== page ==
How Facebook and Apple's Egg-Freezing Policies Hurt Working Women

When an employer offers to freeze your eggs, see it as a Trojan horse, not a gift.

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Last week, the tech industry launched a salvo in response to widespread criticism about the lack of gender diversity within its ranks: freeze your eggs at no expense. See it as a bonus! Tech giants Facebook and Apple announced that they will provide female employees the opportunity to cryopreserve (freeze) their eggs. Facebook has already started this program and Apple will soon implement its program in January 2015. Apple informed NBC that it will cover the full costs of cryopreservation services and Facebook will reimburse female employees up to $20,000.

To be fair, the tech industry isn’t the first to extend these services, Citigroup and JPMorgan Chase already offer similar programs to female employees. Some commentators laude these ova cryopreservation programs as progressive equalizers, granting women even greater reproductive “choice” in family planning. As one columnist argues, “egg freezing is a great equalizer.” In other words, even women are framing this issue as a “nothing to lose” option, especially “if your boss is offering it up to you for free.”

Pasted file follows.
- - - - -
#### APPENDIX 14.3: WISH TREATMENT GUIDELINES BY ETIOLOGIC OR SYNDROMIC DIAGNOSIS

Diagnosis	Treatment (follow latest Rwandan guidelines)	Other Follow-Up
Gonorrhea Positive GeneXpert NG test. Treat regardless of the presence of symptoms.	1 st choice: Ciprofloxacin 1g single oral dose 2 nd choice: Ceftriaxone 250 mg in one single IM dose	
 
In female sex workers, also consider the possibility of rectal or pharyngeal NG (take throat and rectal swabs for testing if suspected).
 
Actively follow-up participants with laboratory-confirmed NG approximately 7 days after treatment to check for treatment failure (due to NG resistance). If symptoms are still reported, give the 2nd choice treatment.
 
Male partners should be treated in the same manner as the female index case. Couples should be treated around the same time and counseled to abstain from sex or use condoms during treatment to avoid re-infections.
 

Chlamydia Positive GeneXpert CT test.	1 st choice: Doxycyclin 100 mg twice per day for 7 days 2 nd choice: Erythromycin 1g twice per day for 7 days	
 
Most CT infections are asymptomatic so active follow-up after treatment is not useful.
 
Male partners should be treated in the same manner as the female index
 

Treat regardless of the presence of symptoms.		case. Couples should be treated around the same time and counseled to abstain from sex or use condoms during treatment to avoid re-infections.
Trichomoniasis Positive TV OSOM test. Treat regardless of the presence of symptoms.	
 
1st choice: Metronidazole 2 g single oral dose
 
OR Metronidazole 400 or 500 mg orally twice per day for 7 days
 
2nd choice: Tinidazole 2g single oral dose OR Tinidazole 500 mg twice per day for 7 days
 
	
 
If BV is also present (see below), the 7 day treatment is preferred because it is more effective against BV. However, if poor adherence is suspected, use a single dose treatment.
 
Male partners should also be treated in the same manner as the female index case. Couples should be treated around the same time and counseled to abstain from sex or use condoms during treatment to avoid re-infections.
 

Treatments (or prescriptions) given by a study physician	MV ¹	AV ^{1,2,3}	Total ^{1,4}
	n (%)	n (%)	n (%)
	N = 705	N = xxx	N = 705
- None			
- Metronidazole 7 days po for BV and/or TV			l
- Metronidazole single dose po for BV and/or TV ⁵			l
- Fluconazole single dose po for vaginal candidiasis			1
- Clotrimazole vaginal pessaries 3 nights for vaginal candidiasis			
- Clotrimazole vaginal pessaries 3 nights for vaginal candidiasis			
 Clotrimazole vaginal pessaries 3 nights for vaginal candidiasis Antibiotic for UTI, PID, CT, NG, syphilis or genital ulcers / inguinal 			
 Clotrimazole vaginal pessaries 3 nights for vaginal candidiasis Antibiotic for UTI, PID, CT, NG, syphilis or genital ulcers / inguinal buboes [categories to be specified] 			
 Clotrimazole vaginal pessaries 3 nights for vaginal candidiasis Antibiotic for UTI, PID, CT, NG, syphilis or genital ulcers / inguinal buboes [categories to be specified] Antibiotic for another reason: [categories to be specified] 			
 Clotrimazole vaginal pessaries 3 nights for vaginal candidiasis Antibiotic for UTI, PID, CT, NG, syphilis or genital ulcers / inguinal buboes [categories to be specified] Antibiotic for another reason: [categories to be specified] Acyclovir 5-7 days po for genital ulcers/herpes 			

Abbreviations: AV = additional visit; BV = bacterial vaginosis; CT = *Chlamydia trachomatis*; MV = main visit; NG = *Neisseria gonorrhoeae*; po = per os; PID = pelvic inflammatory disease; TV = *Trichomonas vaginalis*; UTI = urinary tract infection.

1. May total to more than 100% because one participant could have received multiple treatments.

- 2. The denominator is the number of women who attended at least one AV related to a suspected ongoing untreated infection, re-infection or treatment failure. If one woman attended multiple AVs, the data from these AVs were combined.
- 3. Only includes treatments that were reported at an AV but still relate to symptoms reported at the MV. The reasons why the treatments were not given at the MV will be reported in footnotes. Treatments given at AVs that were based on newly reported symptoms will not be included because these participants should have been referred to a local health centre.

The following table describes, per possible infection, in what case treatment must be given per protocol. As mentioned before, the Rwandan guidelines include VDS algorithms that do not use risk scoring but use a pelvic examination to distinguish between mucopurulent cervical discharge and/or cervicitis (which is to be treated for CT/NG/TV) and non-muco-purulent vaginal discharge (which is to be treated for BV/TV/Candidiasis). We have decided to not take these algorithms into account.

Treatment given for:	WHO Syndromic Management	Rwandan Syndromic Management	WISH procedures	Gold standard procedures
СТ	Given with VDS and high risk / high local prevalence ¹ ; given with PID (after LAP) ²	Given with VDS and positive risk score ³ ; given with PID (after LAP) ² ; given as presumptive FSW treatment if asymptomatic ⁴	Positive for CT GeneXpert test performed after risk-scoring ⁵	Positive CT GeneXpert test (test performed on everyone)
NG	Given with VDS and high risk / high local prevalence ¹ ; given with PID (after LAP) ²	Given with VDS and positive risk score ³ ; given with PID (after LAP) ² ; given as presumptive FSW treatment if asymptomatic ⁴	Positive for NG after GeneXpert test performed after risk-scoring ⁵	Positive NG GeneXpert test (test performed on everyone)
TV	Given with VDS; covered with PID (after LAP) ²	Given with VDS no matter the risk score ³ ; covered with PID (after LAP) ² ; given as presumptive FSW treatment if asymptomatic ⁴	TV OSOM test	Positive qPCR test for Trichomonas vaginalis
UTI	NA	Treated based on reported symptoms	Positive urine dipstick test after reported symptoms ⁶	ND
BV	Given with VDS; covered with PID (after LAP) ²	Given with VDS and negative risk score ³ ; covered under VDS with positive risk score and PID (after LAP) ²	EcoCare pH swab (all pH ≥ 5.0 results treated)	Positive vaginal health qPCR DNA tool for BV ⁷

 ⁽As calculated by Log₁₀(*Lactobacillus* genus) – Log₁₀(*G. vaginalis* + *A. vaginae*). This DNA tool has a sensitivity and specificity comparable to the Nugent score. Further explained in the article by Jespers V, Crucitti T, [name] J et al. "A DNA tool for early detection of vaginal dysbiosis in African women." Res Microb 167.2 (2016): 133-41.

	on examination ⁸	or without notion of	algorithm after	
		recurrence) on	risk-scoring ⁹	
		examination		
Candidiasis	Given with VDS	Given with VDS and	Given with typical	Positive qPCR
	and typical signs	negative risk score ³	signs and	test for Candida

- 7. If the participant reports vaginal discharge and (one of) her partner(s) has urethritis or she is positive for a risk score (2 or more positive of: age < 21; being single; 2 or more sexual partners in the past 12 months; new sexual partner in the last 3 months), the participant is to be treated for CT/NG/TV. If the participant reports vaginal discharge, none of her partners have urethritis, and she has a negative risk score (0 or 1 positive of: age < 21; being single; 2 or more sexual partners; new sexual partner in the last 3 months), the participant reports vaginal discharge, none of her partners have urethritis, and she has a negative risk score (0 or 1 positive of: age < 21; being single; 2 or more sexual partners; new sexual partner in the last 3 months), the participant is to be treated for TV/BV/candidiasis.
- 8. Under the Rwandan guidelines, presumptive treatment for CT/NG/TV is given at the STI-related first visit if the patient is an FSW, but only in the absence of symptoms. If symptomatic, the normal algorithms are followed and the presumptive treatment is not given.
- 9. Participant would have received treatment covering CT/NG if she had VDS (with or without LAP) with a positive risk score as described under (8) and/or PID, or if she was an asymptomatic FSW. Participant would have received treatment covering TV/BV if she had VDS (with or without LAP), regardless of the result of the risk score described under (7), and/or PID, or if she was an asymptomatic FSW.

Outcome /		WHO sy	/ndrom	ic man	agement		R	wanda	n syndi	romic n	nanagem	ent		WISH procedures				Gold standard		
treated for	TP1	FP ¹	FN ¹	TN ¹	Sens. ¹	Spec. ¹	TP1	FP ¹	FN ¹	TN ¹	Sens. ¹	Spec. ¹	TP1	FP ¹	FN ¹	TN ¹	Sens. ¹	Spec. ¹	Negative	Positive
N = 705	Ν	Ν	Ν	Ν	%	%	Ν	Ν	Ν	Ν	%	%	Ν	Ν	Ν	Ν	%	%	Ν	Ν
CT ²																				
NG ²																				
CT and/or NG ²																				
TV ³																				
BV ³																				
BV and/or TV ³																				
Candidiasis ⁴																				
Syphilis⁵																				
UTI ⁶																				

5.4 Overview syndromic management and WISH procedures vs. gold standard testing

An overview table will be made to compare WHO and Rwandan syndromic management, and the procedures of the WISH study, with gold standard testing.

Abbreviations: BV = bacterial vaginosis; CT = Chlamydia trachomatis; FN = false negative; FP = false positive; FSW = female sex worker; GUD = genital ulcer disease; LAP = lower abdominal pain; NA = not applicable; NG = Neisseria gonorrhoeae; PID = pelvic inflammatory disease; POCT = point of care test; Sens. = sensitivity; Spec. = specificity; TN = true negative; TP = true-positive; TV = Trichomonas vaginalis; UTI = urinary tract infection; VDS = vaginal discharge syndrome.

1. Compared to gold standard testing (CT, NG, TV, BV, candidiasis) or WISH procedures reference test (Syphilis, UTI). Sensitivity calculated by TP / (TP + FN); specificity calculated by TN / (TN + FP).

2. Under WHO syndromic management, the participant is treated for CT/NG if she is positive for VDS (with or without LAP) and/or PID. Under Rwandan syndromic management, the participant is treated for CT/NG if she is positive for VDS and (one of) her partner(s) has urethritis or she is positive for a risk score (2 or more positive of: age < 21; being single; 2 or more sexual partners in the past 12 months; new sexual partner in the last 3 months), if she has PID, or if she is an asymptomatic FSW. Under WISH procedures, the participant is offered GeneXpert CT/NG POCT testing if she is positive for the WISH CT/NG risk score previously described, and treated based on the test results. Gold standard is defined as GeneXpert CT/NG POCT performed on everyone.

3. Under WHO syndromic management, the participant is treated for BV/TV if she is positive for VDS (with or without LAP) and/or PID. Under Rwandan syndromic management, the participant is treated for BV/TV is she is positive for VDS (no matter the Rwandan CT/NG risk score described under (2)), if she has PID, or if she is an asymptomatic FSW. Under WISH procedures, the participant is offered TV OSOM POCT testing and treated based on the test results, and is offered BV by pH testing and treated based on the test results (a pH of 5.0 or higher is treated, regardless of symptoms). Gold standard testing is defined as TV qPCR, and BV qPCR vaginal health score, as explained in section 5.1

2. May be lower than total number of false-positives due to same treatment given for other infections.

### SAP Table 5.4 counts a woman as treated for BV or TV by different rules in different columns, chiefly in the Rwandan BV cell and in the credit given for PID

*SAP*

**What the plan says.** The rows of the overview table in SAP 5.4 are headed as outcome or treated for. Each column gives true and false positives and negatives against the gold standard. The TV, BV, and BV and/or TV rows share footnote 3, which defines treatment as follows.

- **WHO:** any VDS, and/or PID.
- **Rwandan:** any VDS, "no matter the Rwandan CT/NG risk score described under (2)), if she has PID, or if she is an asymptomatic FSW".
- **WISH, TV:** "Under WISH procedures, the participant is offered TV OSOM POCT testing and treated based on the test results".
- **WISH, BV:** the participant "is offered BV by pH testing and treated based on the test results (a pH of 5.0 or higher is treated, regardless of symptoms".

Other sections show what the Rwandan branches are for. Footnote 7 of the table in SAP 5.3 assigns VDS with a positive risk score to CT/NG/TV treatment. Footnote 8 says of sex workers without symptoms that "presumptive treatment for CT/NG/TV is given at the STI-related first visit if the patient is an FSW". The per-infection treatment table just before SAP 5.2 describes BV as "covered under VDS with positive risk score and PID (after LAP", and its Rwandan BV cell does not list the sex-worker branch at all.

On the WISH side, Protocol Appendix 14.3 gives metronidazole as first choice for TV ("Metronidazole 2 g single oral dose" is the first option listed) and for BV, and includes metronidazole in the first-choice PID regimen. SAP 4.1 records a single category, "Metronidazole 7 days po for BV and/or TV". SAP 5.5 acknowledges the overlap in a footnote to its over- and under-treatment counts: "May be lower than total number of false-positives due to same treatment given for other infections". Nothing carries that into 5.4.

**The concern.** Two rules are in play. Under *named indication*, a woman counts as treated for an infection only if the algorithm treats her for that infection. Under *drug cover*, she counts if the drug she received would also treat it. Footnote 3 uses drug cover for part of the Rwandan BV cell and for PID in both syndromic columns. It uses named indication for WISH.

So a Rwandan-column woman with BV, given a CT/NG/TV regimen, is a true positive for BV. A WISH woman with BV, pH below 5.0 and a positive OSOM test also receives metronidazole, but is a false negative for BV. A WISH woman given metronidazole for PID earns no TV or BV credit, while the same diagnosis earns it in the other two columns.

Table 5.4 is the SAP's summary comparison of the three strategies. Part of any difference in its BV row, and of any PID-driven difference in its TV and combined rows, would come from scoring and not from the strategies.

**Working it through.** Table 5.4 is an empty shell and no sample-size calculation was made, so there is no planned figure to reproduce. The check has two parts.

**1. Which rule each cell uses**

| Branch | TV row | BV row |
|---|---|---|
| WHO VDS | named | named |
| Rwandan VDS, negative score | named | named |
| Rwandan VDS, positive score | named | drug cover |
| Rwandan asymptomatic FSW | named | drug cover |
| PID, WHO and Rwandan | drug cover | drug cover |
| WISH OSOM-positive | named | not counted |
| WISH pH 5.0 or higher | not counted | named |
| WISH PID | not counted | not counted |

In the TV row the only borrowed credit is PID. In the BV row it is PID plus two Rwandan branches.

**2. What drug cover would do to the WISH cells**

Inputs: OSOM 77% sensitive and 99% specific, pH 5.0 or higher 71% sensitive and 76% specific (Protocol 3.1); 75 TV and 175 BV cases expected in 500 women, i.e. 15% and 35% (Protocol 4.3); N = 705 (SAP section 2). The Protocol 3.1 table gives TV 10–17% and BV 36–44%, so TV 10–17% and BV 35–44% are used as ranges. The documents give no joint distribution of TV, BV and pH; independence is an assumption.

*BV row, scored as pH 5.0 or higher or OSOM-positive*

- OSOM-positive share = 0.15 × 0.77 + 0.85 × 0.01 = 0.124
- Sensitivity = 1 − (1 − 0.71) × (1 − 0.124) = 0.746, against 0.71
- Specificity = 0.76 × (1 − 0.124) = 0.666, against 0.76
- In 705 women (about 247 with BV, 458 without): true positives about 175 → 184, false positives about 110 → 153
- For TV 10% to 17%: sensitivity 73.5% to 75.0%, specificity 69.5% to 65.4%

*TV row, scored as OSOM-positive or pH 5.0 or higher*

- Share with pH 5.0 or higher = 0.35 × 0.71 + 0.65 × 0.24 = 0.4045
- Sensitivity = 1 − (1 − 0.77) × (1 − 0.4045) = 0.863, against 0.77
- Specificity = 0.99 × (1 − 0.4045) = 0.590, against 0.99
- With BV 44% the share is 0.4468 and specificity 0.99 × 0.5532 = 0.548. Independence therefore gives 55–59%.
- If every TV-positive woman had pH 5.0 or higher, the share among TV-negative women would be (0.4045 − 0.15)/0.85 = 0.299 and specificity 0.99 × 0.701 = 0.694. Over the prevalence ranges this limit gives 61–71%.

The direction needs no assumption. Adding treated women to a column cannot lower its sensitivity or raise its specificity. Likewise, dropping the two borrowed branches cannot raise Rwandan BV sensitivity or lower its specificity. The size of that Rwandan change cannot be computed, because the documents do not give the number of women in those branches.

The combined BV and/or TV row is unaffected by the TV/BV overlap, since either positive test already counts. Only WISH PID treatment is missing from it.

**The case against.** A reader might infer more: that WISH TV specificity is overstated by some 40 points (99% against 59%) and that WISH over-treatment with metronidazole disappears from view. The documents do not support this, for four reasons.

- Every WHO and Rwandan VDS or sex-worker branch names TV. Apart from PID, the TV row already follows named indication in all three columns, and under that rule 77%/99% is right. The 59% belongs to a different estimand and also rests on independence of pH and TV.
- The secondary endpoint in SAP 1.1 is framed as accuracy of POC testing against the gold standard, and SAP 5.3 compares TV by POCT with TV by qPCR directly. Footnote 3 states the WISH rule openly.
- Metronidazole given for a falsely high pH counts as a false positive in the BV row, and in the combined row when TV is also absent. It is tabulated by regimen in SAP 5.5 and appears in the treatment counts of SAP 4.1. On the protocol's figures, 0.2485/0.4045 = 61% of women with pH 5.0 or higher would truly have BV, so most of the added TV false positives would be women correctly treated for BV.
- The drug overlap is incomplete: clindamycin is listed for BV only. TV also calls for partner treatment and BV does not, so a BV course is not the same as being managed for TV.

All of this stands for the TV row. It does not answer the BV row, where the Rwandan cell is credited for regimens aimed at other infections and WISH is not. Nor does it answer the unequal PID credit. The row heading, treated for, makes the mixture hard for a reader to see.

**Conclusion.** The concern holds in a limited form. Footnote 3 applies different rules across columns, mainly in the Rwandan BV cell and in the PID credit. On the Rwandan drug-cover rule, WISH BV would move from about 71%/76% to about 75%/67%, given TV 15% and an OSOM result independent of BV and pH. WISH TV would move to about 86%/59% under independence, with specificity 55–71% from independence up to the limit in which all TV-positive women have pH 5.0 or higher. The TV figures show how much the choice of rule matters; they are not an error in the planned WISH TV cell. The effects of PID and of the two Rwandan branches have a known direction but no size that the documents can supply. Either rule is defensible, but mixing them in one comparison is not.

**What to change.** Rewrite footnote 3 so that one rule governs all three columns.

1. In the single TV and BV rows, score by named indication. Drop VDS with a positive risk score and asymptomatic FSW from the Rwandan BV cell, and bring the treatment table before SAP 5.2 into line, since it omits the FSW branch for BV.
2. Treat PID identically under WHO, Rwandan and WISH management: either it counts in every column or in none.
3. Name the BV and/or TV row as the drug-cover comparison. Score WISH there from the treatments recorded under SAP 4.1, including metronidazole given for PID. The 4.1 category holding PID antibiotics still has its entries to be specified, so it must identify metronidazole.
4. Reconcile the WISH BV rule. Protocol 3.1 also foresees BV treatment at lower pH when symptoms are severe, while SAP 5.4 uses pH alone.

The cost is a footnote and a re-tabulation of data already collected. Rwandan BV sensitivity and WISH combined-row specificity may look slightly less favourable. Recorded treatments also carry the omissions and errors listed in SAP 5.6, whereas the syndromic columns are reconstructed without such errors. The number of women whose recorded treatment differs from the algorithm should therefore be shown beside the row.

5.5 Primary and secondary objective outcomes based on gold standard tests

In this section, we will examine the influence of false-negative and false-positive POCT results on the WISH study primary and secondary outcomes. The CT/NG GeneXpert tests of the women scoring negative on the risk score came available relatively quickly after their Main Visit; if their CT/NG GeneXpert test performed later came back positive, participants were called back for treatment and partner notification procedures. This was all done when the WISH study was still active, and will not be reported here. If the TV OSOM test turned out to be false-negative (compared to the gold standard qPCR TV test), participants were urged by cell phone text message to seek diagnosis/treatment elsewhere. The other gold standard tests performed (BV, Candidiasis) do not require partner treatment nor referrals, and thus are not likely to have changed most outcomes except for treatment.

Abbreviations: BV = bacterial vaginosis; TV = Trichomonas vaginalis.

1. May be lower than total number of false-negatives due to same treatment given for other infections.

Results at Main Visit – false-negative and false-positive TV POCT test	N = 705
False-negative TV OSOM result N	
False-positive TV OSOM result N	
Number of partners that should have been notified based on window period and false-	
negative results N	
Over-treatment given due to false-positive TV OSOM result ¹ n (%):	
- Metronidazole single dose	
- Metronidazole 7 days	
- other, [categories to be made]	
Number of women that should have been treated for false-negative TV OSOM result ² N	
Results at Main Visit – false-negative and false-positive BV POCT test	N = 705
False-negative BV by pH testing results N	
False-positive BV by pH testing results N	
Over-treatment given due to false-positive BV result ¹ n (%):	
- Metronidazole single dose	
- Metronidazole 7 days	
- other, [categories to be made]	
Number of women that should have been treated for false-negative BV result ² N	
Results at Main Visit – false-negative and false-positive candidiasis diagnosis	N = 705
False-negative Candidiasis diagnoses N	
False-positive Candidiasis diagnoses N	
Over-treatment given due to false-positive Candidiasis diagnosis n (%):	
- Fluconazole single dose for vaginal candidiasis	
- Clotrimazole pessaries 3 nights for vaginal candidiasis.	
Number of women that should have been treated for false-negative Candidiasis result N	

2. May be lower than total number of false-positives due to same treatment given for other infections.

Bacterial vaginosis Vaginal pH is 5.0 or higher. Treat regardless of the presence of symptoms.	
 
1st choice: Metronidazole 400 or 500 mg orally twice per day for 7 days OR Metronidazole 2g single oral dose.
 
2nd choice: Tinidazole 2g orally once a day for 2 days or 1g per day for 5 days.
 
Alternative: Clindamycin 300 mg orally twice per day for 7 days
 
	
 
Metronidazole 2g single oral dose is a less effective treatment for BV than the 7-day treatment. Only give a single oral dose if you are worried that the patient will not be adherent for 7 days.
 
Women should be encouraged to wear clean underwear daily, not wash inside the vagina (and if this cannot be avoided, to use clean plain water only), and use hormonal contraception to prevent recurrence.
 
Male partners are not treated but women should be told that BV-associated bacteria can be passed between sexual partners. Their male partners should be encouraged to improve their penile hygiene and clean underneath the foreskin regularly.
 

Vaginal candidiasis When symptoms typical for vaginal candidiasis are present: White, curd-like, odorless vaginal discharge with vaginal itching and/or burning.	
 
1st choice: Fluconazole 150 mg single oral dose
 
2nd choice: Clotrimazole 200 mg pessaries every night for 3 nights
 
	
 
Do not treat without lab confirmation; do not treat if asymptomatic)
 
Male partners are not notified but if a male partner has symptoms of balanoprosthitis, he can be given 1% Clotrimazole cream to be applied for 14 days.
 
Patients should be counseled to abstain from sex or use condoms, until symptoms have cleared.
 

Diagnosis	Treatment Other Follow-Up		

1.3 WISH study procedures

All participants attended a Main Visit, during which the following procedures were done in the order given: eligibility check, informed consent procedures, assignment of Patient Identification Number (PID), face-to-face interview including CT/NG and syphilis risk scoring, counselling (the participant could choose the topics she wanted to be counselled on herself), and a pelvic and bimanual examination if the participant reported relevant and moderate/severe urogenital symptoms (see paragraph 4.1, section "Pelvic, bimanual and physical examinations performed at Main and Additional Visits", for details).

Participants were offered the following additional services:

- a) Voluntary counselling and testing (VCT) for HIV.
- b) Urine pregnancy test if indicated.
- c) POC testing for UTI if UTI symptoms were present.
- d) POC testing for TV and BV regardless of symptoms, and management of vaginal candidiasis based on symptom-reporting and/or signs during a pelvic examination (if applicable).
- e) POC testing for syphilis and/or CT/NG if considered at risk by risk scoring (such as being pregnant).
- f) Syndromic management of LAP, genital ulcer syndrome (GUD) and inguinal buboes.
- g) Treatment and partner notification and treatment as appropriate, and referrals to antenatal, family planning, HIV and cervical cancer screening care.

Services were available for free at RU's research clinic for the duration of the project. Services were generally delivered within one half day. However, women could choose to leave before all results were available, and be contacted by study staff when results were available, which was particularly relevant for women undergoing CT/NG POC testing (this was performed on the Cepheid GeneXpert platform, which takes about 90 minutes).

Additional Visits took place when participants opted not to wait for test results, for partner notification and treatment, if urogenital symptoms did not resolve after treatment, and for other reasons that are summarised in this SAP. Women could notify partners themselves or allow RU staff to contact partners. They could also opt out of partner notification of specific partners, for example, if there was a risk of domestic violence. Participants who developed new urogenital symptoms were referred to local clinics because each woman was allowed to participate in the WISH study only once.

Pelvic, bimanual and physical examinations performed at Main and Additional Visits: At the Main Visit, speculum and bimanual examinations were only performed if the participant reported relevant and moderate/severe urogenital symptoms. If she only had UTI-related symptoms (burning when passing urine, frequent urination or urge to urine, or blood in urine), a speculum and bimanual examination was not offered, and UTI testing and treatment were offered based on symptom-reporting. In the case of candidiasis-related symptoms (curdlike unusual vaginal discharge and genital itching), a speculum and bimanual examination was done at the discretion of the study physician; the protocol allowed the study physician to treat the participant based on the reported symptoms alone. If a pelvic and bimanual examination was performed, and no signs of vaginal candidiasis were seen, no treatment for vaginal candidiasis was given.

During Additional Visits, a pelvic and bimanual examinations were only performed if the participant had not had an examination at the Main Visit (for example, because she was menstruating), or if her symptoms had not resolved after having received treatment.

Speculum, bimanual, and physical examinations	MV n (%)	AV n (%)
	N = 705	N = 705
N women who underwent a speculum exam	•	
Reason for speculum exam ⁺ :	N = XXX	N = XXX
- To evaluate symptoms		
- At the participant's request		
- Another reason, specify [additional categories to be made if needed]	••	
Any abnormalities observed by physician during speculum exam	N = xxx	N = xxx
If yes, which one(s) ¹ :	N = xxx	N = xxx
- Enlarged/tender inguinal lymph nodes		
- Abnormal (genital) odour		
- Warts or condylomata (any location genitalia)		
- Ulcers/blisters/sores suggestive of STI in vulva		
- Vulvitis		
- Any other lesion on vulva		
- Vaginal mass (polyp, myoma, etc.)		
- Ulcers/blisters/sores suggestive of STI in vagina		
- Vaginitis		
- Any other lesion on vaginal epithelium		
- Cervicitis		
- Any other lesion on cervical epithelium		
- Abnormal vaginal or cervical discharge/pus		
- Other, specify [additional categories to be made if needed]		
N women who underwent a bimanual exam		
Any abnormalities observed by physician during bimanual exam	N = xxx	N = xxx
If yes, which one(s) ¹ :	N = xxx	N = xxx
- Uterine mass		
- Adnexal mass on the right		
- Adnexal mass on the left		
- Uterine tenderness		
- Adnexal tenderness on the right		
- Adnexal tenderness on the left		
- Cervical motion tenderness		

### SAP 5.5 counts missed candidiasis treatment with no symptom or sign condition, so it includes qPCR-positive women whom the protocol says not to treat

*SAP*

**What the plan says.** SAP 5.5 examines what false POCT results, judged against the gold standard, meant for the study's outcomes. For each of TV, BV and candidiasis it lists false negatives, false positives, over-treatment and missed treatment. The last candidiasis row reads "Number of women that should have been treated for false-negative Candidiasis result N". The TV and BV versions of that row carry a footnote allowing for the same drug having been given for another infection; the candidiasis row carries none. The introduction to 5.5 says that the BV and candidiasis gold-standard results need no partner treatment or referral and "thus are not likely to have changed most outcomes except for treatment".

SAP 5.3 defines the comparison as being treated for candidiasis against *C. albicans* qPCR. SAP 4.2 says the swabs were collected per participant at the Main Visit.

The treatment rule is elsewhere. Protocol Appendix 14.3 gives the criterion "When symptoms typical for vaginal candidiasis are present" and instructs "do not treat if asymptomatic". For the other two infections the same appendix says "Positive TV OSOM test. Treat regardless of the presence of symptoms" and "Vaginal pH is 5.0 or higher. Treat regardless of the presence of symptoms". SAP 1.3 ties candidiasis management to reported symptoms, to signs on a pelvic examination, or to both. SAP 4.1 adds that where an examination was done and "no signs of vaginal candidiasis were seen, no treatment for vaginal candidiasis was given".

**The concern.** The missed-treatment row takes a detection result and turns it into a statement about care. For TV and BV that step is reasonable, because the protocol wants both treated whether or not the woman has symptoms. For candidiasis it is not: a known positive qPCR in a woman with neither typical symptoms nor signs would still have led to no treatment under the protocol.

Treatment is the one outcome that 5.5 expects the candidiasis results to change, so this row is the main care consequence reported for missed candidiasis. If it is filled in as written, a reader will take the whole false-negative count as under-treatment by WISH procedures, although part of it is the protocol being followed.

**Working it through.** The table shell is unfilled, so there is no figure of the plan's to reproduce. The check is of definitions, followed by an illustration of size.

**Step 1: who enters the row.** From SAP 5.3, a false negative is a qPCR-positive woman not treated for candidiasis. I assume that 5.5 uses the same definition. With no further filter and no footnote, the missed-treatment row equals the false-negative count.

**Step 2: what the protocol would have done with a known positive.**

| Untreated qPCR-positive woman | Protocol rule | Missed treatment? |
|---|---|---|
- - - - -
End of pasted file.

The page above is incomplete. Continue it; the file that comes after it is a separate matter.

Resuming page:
In reality, such policies do little to confront the real problems of working women who want to have children. They merely mask them.

The idea behind these programs is that bright young women will be able to place their fertility (and motherhood) on hold while devoting themselves to the workplace. The programs are seen as win-win, because young women of reproductive age can advance their careers without the messy problems of pregnancy and parenting and companies can maximize that employee devotion and energy to the benefit of the companies and their clientele. What could be wrong? A lot, it turns out.

First of all, reproductive biotechnology is not without its pitfalls and problems. Hyperstimulation of the ovaries (a process necessary to generate sufficient ova to freeze) requires aggressive hormone therapy, using drugs not approved by the FDA for that purpose. These drugs trigger women’s bodies to dramatically produce dozens of ova in one month rather than the normal one or two. Some women who have undergone this treatment claim to produce as many as four dozen ova in one month after receiving these hormone cocktails.

The lure of cryopreservation as a technology that affords choice can blind women and couples to the less desirable outcomes and unanticipated economic and emotional strains associated with this technology and later attempts to become pregnant. Health risks such as punctured ovaries and organs (from egg retrieval, which requires a long needle inserted into the ovary), abdominal bleeding, peritonitis, pelvic abscesses, ovarian torsion, and infertility are associated with cryopreservation.